Inaugural Ultimate Fighting Championship (UFC) Flyweight Champion Demetrious Johnson takes on The Ultimate Fighter (TUF) 14 winner John Dodson this Saturday night (Jan. 26, 2013) in the UFC on Fox 6 main event from the United Center in Chicago, Illinois.
"Mighty Mouse" was never considered a top mixed martial arts (MMA) fighter until he completely dominated Japanese legend Norifumi Yamamoto in his Octagon debut back in 2011. Then, he won a controversial decision over Miguel Torres, which earned him a 135-pound title shot against UFC Bantamweight Champion Dominick Cruz.
Johnson impressed in a decision loss and was offered a spot in the Flyweight tournament when the UFC added the division just a few short months later. In the opening round of the four-man tournament, Johnson fought Ian McCall to a majority draw, triggering an immediate rematch that resulted in him defeating "Uncle Creepy" via decision in the rematch a few months later.
The victory set up a title fight with Team Alpha Male powerhouse Joseph Benavidez at UFC 152 in Sept. 2012, who Johnson defeated via narrow split decision to become the first-ever UFC Flyweight champion.
In his first title defense this weekend in the "Windy City," Johnson will take on John Dodson and hopefully dominate his first opponent since Yamamoto -- or get dominated -- to erase any sliver of doubt about the final result.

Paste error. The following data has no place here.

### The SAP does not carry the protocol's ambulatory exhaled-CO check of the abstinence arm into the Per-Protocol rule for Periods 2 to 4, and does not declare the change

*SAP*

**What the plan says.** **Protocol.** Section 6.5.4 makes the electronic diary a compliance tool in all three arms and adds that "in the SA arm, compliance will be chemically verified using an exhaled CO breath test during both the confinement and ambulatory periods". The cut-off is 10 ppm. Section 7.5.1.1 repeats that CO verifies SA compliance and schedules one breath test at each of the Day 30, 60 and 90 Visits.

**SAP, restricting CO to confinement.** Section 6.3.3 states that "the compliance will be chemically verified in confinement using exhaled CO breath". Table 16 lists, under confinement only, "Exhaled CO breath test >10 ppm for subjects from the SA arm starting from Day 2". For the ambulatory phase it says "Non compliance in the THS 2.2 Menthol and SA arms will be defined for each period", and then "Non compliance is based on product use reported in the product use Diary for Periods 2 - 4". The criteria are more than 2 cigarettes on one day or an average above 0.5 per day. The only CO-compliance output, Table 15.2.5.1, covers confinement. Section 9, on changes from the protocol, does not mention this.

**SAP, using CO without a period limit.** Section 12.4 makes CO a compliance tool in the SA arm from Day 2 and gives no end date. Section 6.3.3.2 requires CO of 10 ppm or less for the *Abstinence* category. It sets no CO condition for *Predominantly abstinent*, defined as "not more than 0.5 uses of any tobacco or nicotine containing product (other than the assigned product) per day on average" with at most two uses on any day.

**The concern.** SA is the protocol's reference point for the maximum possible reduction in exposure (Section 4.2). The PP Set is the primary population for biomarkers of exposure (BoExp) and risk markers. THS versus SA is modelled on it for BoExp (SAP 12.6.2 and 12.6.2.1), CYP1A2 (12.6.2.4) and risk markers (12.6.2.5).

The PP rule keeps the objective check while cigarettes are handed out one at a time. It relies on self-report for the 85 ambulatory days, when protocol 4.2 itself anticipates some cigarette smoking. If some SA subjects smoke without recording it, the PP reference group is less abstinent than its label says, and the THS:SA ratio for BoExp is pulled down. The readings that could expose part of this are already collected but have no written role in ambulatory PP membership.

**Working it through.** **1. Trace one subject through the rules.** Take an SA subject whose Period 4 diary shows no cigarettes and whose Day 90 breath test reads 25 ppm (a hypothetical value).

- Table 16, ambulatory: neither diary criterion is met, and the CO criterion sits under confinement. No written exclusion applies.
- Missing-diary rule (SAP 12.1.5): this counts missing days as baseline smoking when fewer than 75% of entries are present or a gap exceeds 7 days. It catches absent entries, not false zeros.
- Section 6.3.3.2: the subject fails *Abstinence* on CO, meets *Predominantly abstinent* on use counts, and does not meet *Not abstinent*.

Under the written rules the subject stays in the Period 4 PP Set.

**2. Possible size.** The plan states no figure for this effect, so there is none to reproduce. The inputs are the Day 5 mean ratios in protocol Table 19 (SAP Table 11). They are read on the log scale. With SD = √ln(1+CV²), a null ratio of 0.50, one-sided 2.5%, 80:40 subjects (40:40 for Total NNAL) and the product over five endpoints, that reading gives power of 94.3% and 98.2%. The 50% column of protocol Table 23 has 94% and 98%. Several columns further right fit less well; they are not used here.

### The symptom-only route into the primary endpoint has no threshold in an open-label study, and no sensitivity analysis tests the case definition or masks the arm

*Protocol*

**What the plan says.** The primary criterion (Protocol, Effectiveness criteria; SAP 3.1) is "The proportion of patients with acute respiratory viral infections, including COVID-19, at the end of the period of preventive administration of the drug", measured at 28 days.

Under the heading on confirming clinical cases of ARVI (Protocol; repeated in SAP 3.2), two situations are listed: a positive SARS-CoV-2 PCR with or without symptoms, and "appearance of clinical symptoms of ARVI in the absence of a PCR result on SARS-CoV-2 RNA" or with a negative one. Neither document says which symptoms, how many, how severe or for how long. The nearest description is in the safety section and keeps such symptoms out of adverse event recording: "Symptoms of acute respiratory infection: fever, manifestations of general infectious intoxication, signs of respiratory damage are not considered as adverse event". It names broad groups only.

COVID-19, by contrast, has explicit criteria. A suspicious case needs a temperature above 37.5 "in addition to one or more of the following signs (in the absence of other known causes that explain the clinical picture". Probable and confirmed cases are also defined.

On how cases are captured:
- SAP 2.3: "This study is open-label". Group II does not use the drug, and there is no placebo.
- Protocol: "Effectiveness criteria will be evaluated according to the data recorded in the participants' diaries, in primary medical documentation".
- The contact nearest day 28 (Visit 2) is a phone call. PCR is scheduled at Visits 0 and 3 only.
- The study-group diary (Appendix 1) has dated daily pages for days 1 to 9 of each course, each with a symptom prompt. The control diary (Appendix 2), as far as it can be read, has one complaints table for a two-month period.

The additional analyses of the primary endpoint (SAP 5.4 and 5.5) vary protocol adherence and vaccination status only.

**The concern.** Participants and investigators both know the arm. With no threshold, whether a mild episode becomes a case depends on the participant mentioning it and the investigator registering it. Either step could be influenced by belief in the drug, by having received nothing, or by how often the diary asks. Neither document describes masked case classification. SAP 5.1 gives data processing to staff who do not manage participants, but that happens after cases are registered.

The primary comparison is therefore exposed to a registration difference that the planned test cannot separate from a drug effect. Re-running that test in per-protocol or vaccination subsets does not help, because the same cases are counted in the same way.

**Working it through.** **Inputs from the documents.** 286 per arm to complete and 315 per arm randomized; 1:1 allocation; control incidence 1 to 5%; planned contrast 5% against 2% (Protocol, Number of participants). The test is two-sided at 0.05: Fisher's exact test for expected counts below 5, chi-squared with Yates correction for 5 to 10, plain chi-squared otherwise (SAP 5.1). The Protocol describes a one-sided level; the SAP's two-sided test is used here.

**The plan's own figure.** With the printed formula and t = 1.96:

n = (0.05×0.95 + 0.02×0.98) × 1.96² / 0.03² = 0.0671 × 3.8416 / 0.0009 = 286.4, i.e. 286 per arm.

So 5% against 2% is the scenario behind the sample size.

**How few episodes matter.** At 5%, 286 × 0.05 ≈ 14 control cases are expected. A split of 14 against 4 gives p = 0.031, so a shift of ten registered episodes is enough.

Does Johnson have the skills to defeat the only fighter who can possibly match his speed?
Let's find out:
The entire MMA game of "Mighty Mouse" is based on speed and movement. Johnson has some of the best footwork in the sport, constantly pivoting, circling and cutting angles. He is excellent at controlling range, landing a quick punch or kick and then getting out of range before his opponent can retaliate.
Johnson's boxing is very technical and actually packs a decent amount of power despite his recent string of decisions. He moves in behind a jab, then likes to follow up with a pair hooks before either circling out -- or continuing with -- clinch attacks. If he doesn't move in with the jab, he'll open up with a straight right or an overhand.
When "Mighty Mouse" is being aggressive, he will string together six or seven punch combinations, not relenting until his opponent clinches or he shoots for a takedown.
Johnson is very good at mixing his kicks into his combinations. He prefers to kick without stepping, making it a quicker, although less powerful, technique. He constantly rotates between leg, body and head kicks, using the leg and body kicks to knock his opponent off balance and then capitalize with his boxing. One of Johnson's favorite striking techniques is to end his long combinations with a head kick as most opponents don't expect it and it prevents counters.
When Johnson engages in clinch fighting, he is very quick to throw knees to the body or uppercuts. Johnson routinely gets into the clinch, lands a knee to the body and then pushes away back to his boxing range.
Johnson is at his best when he is counter striking an aggressive opponent. His last two opponents, McCall and Benavidez, were stronger than him and liked to lunge in with power strikes. Johnson beat them both by standing at the very edge of their striking ranges, waiting for them to attack, inching just out of range, and then landing a hard counter punch before circling away. Johnson was very careful not to counter with long combinations, which would expose him to their power punches.